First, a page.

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J Immunol. 2010 May 15;184(10):5645-53. doi: 10.4049/jimmunol.0901814. Epub 2010 Apr 14.

TLR9 blockade inhibits activation of diabetogenic CD8+ T cells and delays autoimmune diabetes.

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Department of Dermatology and Skin Science, University of British Columbia, Vancouver, Canada.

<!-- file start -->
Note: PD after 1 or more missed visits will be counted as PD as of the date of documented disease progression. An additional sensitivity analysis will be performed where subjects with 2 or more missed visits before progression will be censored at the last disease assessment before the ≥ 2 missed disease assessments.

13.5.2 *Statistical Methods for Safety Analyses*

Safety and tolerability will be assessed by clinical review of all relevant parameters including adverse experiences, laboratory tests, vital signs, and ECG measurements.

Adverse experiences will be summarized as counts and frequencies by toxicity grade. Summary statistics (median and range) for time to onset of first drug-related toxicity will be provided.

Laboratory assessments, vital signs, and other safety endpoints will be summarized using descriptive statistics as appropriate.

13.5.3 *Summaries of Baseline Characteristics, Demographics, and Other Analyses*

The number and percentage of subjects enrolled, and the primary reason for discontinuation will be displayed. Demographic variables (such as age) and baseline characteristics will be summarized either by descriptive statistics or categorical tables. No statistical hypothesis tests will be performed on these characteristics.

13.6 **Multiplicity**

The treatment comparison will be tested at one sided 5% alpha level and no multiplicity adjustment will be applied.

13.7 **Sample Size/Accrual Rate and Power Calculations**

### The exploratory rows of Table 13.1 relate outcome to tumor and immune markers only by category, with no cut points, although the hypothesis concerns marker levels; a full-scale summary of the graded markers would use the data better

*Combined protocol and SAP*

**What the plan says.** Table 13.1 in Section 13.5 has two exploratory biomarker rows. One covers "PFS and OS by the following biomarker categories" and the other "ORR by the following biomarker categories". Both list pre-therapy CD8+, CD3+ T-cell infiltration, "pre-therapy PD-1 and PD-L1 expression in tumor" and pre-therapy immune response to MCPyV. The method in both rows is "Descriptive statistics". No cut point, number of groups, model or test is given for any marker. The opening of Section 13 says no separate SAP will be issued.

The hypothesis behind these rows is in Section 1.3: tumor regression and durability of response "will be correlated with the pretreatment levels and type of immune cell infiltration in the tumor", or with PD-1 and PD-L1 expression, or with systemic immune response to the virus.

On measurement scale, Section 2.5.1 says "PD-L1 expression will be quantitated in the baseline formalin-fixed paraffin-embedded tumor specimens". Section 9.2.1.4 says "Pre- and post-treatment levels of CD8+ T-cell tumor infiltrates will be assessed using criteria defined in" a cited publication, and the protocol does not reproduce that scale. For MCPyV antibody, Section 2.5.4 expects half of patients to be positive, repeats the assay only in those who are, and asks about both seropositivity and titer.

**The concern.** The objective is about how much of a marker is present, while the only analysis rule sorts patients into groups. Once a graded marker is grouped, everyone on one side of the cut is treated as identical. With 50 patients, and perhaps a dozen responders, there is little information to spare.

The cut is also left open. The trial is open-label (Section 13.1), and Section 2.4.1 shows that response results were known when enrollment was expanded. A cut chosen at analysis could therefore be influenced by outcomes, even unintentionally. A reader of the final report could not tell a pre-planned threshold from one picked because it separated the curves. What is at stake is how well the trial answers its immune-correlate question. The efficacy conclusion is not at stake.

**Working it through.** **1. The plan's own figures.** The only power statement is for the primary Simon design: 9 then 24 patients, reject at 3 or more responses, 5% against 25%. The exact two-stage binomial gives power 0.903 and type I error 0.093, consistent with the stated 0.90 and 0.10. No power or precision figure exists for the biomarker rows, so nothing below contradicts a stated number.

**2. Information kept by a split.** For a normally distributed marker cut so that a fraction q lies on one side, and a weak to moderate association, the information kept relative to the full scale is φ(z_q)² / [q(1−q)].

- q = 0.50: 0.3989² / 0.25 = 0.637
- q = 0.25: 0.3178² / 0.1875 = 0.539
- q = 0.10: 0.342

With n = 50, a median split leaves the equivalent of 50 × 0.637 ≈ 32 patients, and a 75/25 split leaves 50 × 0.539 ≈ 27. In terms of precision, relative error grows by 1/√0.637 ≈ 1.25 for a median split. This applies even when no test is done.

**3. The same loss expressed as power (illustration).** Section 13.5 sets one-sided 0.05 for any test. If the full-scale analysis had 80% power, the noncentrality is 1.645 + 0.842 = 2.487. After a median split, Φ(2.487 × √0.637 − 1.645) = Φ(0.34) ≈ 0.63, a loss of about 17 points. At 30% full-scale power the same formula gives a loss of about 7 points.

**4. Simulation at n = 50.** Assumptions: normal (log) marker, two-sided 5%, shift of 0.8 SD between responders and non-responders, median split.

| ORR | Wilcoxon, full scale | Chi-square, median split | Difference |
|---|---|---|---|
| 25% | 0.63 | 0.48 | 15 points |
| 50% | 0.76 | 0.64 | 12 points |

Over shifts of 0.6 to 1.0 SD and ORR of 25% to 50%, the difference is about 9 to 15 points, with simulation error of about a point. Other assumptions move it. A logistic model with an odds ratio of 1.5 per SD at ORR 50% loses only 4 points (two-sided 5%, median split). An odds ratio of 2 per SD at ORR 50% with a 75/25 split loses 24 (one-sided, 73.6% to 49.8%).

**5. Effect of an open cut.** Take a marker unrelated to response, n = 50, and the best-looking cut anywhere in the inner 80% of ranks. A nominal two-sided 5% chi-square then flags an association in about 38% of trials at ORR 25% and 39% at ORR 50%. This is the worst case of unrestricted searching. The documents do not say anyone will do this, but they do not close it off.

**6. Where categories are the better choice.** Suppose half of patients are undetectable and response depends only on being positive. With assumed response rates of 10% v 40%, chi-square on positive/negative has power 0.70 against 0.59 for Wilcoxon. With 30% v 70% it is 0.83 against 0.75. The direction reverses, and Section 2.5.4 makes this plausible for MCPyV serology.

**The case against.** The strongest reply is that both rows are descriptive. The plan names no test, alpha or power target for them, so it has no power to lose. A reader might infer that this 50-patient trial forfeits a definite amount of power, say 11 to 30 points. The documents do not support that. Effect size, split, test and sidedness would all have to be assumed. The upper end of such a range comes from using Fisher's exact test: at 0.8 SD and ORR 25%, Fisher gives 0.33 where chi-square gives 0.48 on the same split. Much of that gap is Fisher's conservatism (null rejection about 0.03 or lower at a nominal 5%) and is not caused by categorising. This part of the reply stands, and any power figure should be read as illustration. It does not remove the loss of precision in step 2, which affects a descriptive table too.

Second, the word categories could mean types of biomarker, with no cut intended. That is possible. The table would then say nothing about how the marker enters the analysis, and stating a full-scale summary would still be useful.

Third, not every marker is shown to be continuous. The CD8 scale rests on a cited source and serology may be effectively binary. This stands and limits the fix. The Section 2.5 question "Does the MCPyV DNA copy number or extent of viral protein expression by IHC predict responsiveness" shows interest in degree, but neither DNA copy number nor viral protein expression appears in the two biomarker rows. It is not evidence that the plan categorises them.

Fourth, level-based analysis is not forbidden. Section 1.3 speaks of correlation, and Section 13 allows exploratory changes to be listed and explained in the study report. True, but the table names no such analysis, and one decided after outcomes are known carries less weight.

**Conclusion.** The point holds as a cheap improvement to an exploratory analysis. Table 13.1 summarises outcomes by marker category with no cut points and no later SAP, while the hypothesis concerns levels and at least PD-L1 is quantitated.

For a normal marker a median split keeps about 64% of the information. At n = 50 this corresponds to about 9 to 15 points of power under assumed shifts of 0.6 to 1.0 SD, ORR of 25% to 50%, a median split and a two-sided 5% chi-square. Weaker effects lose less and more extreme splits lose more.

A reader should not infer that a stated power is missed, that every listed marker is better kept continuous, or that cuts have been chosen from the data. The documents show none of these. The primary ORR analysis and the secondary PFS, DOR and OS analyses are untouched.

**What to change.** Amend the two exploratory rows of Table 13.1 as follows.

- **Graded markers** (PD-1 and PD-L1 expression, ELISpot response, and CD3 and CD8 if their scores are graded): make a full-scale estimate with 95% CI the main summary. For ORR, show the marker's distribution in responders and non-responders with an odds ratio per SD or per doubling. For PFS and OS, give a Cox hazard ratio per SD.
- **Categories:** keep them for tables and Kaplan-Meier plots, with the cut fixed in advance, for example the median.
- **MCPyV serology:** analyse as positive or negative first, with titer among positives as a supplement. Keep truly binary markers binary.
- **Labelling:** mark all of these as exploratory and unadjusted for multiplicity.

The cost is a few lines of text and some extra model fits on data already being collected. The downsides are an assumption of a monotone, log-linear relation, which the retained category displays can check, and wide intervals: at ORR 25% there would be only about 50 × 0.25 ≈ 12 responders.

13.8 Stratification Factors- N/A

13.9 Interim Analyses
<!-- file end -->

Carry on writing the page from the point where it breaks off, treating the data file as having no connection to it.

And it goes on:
Diabetogenic CD8(+) T cells are primed in the pancreatic lymph nodes (PLNs) by dendritic cells (DCs) carrying islet cell Ags. TLR signaling modifies DC function. The goal of this study was to determine the effect of TLR9 signaling on diabetogenic CD8(+) T cell activation and the course of type 1 diabetes. We explored the effects of CpG oligonucleotide, TLR9 antagonists, and genetic TLR9 deficiency on the activation of diabetogenic CD8(+) T cells. NOD bone marrow-derived DCs pulsed with freeze-thawed insulinoma cells in the presence of TLR9 agonist CpG and CD40 agonist induced diabetogenic CD8(+) T cell activation. The addition of TLR9 antagonist oligodeoxynucleotide or chloroquine inhibited bone marrow-derived DCs activation and CD8(+) T cell priming in response to CpG. CpG alone or with CD40 agonist induced CTL activity that triggered diabetes development in 8.3-TCR transgenic NOD mice. Oligodeoxynucleotide treatment of 8.3-TCR transgenic NOD mice delayed spontaneous diabetes development. Chloroquine treatment delayed the spontaneous onset of diabetes in NOD mice, coincident with the decreased activation of PLN DCs. TLR9(-/-) NOD mice had delayed onset of diabetes compared with TLR9(-/+) NOD littermates. TLR9(-/-) NOD mice had lower levels of IFN-alpha in PLNs and decreased frequencies of plasmacytoid DCs and diabetogenic CD8(+) T cells compared with NOD mice. We propose that TLR9 activation contributes to the spontaneous onset of diabetes in NOD mice by increasing IFN-alpha and promoting diabetogenic CD8 T cell activation.

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